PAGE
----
'I was 31 weeks pregnant when I found out I had cancer. One thing saved me.'

Megan was well into her pregnancy when she discovered a large lump in her breast.

She didn't suspect cancer because the mass – which she could pick up when she lifted her breast – didn't match anything that she'd been trained to understand about potentially dangerous lumps.

It was something she mentioned casually at her 28-week checkup and, despite her gynaecologist agreeing that the lump was likely simply a blocked milk duct, Megan was referred for an ultrasound – just for peace of mind.

"I went back and saw her to thank her because she basically saved my life for taking it so seriously," Megan told Mamamia

Watch: Camilla Franks' message to the National Breast Cancer Foundation. Post continues below.

Video via Instagram.

The ultrasound was quickly followed by a biopsy, which quickly confirmed Megan and her family's worst fears – at 31 weeks pregnant, she was diagnosed with breast cancer.

Megan says that she had always known she wanted to be a mother, but it wasn't until the COVID-19 pandemic hit that her desire to start a family with her partner was truly solidified.


"[COVID] was the deciding point for me – when I felt that this thing could come through and our careers and everything we've worked for could be taken away from us. I was sitting there looking at my cat and dog thinking, 'I love you guys but I think I just need a little something else'."

After some frustrations with IVF, Megan and her partner Damien finally welcomed their first child in January of 2021 –  a cheeky, buoyant girl named Ruby. 

Soon after, the couple agreed that the world had the potential to be a lonely place for an only child and that Ruby deserved to have "a partner in crime". 

By early 2022, Megan was pregnant with Jacob, who she describes as her "miracle baby", not only because he was conceived naturally but also because she believes that, had she not been forced back into routine checkups, she may have never had the lump inspected at all.

Megan's cancer was somewhere between grade two and three (a rating system that refers to cell damage caused by cancer). She was sitting on a bed in the Royal Women's Hospital in Melbourne, waiting for her mum to arrive on the train out of Geelong, when Sarah, a breast care nurse, entered the room with a doctor.

Megan when she was pregnant, holding her first child Ruby. And then Megan with Jacob in the NICU. Supplied.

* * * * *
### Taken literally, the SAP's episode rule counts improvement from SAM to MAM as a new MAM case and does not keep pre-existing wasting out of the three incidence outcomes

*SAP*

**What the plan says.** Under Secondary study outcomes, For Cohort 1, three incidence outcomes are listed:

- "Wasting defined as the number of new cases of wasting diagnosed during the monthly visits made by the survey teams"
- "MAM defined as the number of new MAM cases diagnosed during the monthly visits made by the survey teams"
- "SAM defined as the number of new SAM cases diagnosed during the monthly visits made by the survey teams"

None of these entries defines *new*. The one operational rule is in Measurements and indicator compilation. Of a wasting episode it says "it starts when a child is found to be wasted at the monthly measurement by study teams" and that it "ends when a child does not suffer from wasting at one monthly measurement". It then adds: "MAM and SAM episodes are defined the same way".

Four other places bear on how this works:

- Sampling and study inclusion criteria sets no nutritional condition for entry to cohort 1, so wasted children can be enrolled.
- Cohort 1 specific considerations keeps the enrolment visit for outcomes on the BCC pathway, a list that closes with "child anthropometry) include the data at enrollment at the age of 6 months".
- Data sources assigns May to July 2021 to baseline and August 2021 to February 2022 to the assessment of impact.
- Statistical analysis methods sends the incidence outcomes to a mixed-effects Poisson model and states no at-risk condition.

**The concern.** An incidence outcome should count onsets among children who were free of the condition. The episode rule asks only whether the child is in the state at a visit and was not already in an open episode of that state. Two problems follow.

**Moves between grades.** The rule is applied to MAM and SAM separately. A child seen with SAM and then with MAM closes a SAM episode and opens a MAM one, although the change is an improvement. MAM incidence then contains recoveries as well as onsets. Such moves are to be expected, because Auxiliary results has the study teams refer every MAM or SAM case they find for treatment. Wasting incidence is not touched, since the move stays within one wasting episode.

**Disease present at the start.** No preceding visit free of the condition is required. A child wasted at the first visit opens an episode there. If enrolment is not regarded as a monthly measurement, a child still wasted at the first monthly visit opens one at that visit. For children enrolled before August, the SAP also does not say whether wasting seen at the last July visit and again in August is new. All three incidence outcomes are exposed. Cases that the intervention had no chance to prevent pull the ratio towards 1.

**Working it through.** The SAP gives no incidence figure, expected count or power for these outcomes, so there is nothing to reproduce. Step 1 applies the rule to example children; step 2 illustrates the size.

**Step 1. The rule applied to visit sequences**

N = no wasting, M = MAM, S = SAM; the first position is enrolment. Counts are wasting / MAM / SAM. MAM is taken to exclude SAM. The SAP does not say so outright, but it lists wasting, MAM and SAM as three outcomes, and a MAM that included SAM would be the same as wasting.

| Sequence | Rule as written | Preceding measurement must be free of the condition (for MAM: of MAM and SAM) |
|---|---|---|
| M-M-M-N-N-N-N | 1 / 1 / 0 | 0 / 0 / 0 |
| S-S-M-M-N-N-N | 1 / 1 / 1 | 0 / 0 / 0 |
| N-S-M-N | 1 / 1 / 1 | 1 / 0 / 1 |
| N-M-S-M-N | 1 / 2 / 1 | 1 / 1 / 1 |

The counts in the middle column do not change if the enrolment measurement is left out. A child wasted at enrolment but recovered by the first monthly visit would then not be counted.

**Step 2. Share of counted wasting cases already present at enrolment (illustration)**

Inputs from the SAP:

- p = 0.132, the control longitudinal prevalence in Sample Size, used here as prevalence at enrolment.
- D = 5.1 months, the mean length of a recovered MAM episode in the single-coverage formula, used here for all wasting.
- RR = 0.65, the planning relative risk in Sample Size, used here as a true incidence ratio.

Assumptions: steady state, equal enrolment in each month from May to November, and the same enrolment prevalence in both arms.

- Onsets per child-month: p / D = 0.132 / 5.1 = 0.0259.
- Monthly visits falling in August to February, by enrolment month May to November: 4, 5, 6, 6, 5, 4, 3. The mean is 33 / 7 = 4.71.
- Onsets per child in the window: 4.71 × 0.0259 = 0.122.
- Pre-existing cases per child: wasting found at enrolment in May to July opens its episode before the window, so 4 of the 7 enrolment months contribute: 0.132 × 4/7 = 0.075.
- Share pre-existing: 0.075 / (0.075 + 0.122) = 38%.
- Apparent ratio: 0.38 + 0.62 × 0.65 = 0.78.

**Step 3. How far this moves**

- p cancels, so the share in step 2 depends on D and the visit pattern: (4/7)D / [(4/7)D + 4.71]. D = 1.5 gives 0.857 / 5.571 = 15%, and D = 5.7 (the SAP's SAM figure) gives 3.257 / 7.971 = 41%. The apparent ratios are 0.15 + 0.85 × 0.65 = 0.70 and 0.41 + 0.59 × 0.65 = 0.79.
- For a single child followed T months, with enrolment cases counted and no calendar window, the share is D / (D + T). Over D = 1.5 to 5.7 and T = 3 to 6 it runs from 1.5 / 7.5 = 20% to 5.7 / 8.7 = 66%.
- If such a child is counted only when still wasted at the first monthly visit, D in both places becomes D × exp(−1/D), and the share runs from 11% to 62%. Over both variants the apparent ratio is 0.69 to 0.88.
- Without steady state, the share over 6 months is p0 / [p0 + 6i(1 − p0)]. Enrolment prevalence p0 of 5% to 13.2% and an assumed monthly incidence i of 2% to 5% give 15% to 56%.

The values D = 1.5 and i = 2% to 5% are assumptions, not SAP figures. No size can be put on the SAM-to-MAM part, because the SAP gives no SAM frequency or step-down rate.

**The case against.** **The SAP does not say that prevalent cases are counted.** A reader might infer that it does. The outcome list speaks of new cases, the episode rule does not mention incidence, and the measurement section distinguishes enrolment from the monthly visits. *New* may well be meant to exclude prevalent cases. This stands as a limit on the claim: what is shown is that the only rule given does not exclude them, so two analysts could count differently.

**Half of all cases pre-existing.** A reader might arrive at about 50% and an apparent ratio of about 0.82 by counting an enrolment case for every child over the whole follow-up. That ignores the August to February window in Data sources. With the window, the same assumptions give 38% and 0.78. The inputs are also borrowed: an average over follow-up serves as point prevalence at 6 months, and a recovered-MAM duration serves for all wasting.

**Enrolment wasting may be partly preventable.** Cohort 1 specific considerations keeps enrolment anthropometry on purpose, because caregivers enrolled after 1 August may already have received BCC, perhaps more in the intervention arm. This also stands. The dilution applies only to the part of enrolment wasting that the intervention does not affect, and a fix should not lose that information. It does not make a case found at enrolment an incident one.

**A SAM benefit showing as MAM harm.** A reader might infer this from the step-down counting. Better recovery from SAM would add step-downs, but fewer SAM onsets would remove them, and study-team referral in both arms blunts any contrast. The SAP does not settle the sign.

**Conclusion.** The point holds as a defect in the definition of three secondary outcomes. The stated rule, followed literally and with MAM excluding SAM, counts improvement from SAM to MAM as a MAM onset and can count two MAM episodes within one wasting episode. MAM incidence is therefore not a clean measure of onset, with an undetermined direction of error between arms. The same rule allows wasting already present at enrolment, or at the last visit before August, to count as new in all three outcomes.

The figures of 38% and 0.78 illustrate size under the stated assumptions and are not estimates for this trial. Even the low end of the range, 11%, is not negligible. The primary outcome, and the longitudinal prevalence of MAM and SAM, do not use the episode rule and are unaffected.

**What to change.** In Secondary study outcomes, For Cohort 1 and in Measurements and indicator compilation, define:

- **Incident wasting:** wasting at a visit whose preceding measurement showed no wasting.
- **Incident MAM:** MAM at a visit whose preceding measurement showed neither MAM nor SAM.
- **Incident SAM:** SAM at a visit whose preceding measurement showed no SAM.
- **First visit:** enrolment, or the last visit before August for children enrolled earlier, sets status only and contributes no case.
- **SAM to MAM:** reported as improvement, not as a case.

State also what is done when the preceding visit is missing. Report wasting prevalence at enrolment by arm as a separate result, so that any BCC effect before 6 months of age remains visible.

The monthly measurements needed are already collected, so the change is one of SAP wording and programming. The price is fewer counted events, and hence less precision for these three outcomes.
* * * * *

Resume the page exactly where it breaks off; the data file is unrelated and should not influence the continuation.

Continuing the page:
Megan says she could barely process the news.

"At that split moment, I just could not believe it was happening to me. I was just like, 'I am 31 weeks pregnant, I am 43 years old, this is not the destiny that I had for myself.'"

She was also horrified for Damien, who had lost his own mother to cancer only 18 months earlier. 

"I felt really sad to bring cancer back into his life."

The process of cancer treatment while pregnant seemed impossibly daunting and terrifying to Megan. While chemotherapy can be safe for a baby after the first trimester of pregnancy, Megan chose to induce labour in late October of 2022, when Jacob was 35 weeks. He was a healthy size but his lungs were underdeveloped and he was quickly transferred to the neonatal intensive care unit (NICU) after birth. 

"I got to hold him for five, 10 minutes in the room but they took him straight down to NICU because he needed to go on low-flow oxygen... I had him on the Friday and the following Monday I started chemotherapy. I had my very first PET scan and mammogram," she explained.


"His lungs collapsed that day."

The residual radiation in her body meant that Megan wasn't allowed to see her son in this state for two to three hours. She sat in the carpark of the hospital and bawled while her breast care nurse, Sarah, volunteered to sit with her baby boy.

In the weeks that followed, Megan says she fell into the "worst version of herself." Self-doubt, gnawing guilt at what had happened to her son as a result of her cancer, and a haunting fear plagued her. She started to believe that Jacob would never leave the NICU.